The Bird Cage by David Octavius Hill

The Bird Cage by David Octavius Hill

The Bird Cage

David Octavius Hill

Title

The Bird Cage

 
Artist
Year
c. 1845  
Technique
photogravure from the calotype, 1890, preceding Camerawork edition 
Image Size
8 1/8 x 6 3/16"  
Signature
 
Edition Size
unknown 
Annotations
title and artist's name in ink below image 
Reference
 
Paper
fine cream laid 
State
 
Publisher
J.C. Annan 
Inventory ID
SDAE392 
Price
$600.00 
Description

"The Bird Cage" was done by Hill around 1845. This work was printed by J. Craig Annan (1864-1946) in 1890, from the calotype for the portfolio "Twenty Photogravure Prints by James Craig Annan". It predates the Camerawork edition of October, 1909.

This image was first made as a calotype which, though still faster than its predecessor the daguerreotype, was an endeavor, with its many steps and chemical requirements taking up to an hour to produce; it was later reproduced as a photogravure, as here. Hill and his studio partner, engineer Robert Adamson, used the calotype process to produce what was later called "the first substantial body of self-consciously artistic work using the newly invented medium of photography." (Daniel Malcolm, Heilbrunn Timeline of Art History)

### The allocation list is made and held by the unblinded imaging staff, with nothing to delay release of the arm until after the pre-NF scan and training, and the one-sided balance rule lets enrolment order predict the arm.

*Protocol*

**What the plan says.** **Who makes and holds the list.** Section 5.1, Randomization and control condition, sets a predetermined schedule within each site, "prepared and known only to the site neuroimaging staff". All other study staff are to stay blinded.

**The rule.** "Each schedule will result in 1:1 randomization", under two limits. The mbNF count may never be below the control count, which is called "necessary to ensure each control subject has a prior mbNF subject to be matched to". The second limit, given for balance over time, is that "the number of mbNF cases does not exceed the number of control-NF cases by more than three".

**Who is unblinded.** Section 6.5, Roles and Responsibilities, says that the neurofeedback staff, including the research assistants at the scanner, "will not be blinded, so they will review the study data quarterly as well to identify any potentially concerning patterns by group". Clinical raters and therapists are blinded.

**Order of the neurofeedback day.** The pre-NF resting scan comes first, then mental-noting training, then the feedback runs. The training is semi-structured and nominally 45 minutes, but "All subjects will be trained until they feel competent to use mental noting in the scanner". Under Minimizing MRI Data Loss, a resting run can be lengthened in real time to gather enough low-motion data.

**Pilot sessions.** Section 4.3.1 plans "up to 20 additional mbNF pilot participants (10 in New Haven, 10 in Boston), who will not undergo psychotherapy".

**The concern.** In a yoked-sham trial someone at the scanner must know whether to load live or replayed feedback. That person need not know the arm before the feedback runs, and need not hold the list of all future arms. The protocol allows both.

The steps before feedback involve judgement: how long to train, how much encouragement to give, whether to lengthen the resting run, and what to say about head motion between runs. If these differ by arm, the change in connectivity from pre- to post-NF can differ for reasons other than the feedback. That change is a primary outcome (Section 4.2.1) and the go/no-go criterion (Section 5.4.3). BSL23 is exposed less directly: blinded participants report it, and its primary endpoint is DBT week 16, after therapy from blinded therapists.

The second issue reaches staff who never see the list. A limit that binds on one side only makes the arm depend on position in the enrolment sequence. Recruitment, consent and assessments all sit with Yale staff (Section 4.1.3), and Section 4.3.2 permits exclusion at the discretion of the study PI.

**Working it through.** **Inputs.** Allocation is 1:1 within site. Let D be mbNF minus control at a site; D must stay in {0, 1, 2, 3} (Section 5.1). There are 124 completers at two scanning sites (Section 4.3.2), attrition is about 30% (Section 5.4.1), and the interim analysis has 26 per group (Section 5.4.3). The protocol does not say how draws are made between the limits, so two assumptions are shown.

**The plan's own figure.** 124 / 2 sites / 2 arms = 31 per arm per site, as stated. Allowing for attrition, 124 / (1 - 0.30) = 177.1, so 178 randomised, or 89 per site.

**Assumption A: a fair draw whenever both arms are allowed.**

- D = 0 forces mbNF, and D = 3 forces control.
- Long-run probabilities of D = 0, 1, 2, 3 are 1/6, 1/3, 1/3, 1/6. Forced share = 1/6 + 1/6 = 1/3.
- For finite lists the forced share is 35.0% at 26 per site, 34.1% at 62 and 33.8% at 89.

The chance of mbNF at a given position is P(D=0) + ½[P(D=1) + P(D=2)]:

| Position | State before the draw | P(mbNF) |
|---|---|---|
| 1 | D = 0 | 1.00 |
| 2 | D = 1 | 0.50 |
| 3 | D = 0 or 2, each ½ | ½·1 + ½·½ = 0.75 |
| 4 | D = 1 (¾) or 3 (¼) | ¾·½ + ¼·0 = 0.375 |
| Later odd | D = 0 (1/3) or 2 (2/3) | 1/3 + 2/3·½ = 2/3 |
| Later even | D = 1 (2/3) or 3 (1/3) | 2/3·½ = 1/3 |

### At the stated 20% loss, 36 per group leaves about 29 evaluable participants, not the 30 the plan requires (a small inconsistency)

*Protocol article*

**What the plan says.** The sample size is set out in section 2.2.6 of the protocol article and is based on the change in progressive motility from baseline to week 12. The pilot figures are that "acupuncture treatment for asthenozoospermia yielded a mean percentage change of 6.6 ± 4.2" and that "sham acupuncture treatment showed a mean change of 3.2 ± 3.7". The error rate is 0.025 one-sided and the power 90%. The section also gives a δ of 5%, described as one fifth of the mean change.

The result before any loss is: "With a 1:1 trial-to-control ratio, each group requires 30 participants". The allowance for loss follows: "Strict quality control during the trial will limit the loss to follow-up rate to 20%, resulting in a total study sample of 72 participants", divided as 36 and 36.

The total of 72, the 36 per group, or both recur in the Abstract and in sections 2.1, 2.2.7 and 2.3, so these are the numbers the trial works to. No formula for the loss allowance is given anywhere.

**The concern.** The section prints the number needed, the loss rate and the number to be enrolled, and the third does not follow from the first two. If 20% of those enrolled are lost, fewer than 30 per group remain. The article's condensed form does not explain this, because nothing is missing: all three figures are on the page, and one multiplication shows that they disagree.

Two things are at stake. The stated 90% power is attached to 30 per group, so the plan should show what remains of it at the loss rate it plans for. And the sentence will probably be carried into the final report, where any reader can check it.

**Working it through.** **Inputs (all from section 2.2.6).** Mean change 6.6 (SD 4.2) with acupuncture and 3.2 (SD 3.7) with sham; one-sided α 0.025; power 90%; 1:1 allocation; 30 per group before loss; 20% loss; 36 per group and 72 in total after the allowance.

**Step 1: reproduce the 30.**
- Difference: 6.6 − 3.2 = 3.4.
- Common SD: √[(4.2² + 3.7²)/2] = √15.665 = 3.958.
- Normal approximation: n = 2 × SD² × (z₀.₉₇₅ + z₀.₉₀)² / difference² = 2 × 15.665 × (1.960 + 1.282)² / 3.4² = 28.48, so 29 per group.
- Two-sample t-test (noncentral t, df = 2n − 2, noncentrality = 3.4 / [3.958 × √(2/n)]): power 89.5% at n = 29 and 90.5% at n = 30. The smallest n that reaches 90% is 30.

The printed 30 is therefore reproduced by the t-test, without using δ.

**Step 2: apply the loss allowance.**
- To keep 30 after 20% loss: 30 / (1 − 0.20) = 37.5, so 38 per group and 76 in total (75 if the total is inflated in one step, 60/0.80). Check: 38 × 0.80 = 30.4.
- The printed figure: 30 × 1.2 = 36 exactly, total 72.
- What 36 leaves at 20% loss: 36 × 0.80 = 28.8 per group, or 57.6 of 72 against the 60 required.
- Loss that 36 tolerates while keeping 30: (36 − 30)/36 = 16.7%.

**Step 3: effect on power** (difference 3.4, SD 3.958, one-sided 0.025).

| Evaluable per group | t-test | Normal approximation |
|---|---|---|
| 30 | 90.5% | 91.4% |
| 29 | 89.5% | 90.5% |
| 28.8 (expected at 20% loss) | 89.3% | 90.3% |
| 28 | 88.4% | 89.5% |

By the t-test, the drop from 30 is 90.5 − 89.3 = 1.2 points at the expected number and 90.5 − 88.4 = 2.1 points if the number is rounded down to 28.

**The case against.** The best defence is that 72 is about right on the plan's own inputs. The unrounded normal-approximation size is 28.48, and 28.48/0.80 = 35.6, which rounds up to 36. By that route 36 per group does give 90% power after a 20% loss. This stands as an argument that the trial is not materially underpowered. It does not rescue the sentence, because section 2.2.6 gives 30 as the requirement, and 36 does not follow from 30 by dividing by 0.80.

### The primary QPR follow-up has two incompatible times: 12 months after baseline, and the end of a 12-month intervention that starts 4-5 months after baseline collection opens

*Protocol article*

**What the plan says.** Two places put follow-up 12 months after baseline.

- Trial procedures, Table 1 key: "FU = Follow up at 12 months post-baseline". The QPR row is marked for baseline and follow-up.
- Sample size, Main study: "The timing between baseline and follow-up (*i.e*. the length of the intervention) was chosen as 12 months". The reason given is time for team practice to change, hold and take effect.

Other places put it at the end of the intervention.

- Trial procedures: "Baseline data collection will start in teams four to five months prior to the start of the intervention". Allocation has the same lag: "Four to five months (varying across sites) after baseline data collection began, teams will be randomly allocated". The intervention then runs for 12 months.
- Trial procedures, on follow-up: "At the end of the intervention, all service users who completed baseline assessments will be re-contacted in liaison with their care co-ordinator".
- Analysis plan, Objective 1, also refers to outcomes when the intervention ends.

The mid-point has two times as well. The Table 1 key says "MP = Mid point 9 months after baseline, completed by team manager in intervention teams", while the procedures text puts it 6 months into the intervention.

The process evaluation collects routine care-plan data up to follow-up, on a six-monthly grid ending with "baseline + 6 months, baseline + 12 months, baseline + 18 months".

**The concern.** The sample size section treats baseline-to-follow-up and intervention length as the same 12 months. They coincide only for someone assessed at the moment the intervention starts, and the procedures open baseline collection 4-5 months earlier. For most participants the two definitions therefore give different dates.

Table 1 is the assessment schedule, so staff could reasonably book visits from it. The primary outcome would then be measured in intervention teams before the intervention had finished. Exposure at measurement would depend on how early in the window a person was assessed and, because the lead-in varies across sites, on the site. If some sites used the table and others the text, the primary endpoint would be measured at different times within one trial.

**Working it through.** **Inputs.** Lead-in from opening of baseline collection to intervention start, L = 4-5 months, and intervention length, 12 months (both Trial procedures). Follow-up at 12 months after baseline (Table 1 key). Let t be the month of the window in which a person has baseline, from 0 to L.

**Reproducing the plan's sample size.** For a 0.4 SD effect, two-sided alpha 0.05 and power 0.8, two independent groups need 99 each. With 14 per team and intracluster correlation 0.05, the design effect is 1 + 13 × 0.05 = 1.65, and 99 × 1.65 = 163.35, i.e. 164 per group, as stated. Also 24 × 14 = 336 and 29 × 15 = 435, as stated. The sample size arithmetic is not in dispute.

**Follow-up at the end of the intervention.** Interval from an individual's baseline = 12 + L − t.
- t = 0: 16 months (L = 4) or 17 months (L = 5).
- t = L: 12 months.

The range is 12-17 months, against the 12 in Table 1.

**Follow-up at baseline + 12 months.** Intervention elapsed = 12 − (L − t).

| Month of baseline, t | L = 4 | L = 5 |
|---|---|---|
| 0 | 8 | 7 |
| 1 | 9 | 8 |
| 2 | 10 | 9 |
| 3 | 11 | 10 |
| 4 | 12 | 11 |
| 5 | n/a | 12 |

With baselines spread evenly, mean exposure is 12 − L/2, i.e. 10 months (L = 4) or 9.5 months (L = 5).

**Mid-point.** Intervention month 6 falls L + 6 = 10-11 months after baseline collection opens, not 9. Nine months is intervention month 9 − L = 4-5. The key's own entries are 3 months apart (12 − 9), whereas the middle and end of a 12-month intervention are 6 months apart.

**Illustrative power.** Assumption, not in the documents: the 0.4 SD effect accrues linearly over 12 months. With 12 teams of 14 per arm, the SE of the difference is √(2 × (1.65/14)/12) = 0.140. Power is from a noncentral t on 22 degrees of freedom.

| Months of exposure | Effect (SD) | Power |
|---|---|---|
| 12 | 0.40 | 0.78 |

Two young women in modest Victorian dress inspect a birdcage, light filtering down upon their braided hair, the drape of their shawls, and the vessel of water for the inhabitant of the cage. Hill was as adept at the early forms of photography as he was at oil painting. Every composition had to be arranged with particular care, taking into account the strength of available light and the stillness (and patience) of the portrait sitter.

 

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